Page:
PLANT CITY – A new monitor has not detected toxic hydrogen fluoride in the air around Coronet Industries, officials said Wednesday.
Hydrogen fluoride is of particular concern because Coronet discharges about 33 tons per year from its smokestacks and holding ponds. The chemical is harmful to humans even in small quantities, said Jerry Campbell, air management director for Hillsborough County’s Environmental Protection Commission.
The monitor has been used off and on since October in neighborhoods around the phosphate processor, county officials said.
The county has been monitoring heavy metals such as arsenic, cadmium and chromium in the Coronet area since August. But those monitors couldn’t detect hydrogen fluoride, so the county borrowed the $110,000 Fourier Transform Infrared spectrometer from the federal Environmental Protection Agency.
The county also rented, at a cost of $4,000 per month, an ultraviolet differential optical absorption spectrometer that monitors other harmful chemicals.
The monitors were used to measure not only hydrogen fluoride but also methane, styrene, ammonia, xylene, toluene, mercury, sulfur dioxide, mercury and benzene.
EPC officials on Wednesday showed off the two monitors, which are mounted in a trailer so they can be transported to different locations. The monitors have been used about 15 times since October and have not detected levels of pollution greater than those found elsewhere in the county. They haven’t detected any hydrogen fluoride, said Leroy Shelton, assistant director of the EPC air management division.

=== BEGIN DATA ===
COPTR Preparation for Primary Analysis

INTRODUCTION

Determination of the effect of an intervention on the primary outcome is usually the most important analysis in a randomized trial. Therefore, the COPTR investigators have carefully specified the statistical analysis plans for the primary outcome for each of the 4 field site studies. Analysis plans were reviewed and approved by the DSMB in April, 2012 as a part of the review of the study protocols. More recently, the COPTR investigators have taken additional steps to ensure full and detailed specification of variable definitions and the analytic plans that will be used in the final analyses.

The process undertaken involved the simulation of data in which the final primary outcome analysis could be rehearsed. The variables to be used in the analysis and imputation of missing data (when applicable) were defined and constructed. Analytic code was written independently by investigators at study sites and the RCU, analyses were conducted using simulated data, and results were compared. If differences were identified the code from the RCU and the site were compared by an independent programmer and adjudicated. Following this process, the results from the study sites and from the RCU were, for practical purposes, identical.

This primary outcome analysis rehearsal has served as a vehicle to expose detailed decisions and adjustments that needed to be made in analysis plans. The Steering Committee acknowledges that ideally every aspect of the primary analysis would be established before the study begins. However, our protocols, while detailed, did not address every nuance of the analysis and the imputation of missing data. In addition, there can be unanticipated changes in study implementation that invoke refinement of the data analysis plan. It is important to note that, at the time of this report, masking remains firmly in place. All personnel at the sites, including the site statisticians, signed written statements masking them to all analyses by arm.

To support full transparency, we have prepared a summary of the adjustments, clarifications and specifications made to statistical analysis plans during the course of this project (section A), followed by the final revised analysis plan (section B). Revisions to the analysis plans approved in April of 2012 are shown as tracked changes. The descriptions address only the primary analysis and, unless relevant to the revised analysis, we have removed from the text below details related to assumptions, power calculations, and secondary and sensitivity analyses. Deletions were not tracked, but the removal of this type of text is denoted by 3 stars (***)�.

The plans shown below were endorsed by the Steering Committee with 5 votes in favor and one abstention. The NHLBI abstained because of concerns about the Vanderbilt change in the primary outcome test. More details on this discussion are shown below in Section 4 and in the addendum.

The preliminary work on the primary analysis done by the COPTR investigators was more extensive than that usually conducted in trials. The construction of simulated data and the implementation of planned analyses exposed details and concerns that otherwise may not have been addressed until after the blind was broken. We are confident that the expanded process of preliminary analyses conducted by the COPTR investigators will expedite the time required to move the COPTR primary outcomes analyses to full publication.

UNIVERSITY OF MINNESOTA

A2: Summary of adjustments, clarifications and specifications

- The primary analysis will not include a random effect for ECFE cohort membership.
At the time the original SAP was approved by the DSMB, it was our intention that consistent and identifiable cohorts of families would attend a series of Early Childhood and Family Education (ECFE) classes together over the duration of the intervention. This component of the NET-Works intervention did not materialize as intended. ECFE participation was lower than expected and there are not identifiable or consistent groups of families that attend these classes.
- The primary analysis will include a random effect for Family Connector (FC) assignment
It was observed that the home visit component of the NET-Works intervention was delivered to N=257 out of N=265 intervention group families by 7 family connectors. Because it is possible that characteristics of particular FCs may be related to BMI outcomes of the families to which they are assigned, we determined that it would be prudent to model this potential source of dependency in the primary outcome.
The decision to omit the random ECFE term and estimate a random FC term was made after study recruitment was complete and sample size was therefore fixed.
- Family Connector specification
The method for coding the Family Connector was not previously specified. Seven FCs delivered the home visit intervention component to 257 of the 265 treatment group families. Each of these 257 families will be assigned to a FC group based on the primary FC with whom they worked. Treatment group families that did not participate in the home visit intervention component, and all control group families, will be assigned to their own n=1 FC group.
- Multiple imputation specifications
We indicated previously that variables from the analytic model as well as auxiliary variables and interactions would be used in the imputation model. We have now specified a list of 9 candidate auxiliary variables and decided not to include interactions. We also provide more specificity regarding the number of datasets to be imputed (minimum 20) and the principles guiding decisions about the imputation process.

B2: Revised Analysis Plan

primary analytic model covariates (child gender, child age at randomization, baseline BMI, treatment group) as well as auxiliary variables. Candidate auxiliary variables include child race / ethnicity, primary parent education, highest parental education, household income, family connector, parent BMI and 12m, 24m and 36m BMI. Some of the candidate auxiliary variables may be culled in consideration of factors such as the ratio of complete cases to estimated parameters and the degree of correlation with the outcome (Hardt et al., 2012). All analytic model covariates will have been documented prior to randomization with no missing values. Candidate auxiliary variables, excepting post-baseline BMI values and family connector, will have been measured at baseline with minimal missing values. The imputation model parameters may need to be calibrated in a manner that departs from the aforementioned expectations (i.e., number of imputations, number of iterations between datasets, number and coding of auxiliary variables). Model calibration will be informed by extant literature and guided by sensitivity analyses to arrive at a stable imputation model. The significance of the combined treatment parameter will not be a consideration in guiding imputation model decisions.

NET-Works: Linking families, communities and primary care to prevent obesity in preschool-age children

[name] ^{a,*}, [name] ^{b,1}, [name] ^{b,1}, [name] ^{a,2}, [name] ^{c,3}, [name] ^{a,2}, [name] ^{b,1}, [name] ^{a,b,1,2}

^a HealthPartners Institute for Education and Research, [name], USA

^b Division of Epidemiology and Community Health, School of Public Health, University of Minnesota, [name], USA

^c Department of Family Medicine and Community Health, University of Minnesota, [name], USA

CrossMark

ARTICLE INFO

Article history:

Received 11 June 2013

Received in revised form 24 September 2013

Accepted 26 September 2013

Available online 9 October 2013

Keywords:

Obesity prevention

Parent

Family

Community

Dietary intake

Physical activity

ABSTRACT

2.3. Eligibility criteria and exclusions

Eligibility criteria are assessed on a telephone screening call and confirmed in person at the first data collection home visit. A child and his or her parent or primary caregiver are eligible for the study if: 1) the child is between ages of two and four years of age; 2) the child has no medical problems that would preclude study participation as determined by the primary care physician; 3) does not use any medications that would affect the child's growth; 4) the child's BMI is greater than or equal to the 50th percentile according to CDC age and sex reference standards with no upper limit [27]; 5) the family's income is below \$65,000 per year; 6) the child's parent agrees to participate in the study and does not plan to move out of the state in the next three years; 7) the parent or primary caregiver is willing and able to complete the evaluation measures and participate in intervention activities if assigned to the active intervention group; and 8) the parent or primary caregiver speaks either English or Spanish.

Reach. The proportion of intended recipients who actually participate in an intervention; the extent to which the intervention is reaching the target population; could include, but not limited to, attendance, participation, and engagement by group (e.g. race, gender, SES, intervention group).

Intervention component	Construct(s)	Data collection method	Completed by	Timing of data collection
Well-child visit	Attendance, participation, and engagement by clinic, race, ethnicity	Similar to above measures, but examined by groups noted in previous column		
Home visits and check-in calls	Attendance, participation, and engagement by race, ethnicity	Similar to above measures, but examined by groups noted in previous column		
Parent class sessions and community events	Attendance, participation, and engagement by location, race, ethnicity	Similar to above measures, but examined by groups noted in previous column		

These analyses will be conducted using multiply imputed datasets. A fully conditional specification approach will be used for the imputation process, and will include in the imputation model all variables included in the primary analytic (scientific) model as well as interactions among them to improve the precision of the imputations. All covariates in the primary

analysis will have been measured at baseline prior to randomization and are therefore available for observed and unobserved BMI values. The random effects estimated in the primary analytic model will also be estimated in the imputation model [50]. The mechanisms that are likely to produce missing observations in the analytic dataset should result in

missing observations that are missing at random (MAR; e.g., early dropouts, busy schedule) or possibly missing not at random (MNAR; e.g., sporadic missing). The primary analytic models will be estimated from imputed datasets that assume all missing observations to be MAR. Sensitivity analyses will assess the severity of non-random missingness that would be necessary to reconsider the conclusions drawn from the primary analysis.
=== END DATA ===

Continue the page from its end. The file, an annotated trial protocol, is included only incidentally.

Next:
“So far we haven’t found anything we attribute to Coronet Industries,” he said.
Last week, the monitors were used for a 24-hour stretch because some residents say the plant appears to be in highest production at night, Shelton said. The overnight monitoring didn’t detect any spike in pollution levels, he said.
Hydrogen fluoride is released as Coronet makes animal feed supplement, Campbell said. Phosphate is heated in kilns. Impurities are released as gases that go through pollution-control equipment, but not all of it is removed, he said. Some of the hydrogen fluoride is released from the smokestack and some is released from the holding ponds, he said.
The company released a written statement Wednesday saying it has welcomed EPC’s findings.
“Coronet Industries is pleased – but not surprised – by the reassuring EPC test results released today for the neighborhoods surrounding the plant. The company works hard to exceed local, state and federal standards. The company is also making further enhancements to its air quality systems under an agreement with the county,” the statement said.
The statement said the company doesn’t think its plant presents a public health risk, and it wants to continue to work with government regulators.
Coronet Industries is pleased that the mounting scientific evidence indicates that the plant does not pose a risk to the community, the statement said.
Also on Wednesday, county water department director Michael McWeeny updated county commissioners on a proposal to extend water lines into the Coronet area. The county is looking at running water lines past about 150 homes near the factory, he said. The county is considering the proposal because 41 households near the factory are drinking bottled water because their wells are tainted with wastes such as boron, arsenic and lead.
McWeeny said it’s too early to say how much it would cost to extend the lines.